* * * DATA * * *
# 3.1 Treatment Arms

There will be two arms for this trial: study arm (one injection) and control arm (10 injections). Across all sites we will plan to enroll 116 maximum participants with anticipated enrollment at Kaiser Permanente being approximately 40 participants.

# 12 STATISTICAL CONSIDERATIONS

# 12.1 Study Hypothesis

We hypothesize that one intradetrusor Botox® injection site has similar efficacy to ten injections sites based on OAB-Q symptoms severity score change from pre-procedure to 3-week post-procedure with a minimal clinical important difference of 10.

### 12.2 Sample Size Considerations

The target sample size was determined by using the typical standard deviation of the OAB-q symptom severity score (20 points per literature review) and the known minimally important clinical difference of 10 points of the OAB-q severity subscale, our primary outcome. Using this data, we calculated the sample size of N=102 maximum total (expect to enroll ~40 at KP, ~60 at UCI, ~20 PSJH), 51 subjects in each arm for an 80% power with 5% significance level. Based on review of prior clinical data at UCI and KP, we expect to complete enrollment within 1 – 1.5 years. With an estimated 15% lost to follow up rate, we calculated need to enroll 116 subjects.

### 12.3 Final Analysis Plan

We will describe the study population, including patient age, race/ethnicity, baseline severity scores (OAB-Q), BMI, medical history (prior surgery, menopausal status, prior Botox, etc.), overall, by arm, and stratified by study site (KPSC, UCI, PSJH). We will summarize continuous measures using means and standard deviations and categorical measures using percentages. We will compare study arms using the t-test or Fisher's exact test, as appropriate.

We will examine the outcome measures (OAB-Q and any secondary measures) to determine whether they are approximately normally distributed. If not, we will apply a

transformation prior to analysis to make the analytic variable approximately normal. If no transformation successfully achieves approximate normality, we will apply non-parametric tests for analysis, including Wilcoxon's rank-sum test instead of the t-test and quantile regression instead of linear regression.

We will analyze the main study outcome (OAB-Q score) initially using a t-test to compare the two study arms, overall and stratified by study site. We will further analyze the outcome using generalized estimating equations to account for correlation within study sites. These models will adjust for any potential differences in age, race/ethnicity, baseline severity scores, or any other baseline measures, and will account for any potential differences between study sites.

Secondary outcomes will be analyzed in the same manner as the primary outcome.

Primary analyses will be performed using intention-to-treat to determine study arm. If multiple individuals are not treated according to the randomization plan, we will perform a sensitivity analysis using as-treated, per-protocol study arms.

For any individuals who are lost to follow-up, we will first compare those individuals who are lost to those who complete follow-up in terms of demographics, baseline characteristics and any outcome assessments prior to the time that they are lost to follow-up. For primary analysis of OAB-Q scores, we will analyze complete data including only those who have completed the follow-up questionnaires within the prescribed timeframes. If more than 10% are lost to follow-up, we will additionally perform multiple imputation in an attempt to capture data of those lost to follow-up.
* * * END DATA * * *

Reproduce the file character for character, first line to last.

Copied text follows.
# 3.1 Treatment Arms

There will be two arms for this trial: study arm (one injection) and control arm (10 injections). Across all sites we will plan to enroll 116 maximum participants with anticipated enrollment at Kaiser Permanente being approximately 40 participants.

# 12 STATISTICAL CONSIDERATIONS

# 12.1 Study Hypothesis

We hypothesize that one intradetrusor Botox® injection site has similar efficacy to ten injections sites based on OAB-Q symptoms severity score change from pre-procedure to 3-week post-procedure with a minimal clinical important difference of 10.

### 12.2 Sample Size Considerations

The target sample size was determined by using the typical standard deviation of the OAB-q symptom severity score (20 points per literature review) and the known minimally important clinical difference of 10 points of the OAB-q severity subscale, our primary outcome. Using this data, we calculated the sample size of N=102 maximum total (expect to enroll ~40 at KP, ~60 at UCI, ~20 PSJH), 51 subjects in each arm for an 80% power with 5% significance level. Based on review of prior clinical data at UCI and KP, we expect to complete enrollment within 1 – 1.5 years. With an estimated 15% lost to follow up rate, we calculated need to enroll 116 subjects.

### 12.3 Final Analysis Plan

We will describe the study population, including patient age, race/ethnicity, baseline severity scores (OAB-Q), BMI, medical history (prior surgery, menopausal status, prior Botox, etc.), overall, by arm, and stratified by study site (KPSC, UCI, PSJH). We will summarize continuous measures using means and standard deviations and categorical measures using percentages. We will compare study arms using the t-test or Fisher's exact test, as appropriate.

We will examine the outcome measures (OAB-Q and any secondary measures) to determine whether they are approximately normally distributed. If not, we will apply a

transformation prior to analysis to make the analytic variable approximately normal. If no transformation successfully achieves approximate normality, we will apply non-parametric tests for analysis, including Wilcoxon's rank-sum test instead of the t-test and quantile regression instead of linear regression.

We will analyze the main study outcome (OAB-Q score) initially using a t-test to compare the two study arms, overall and stratified by study site. We will further analyze the outcome using generalized estimating equations to account for correlation within study sites. These models will adjust for any potential differences in age, race/ethnicity, baseline severity scores, or any other baseline measures, and will account for any potential differences between study sites.

Secondary outcomes will be analyzed in the same manner as the primary outcome.

Primary analyses will be performed using intention-to-treat to determine study arm. If multiple individuals are not treated according to the randomization plan, we will perform a sensitivity analysis using as-treated, per-protocol study arms.

For any individuals who are lost to follow-up, we will first compare those individuals who are lost to those who complete follow-up in terms of demographics, baseline characteristics and any outcome assessments prior to the time that they are lost to follow-up. For primary analysis of OAB-Q scores, we will analyze complete data including only those who have completed the follow-up questionnaires within the prescribed timeframes. If more than 10% are lost to follow-up, we will additionally perform multiple imputation in an attempt to capture data of those lost to follow-up.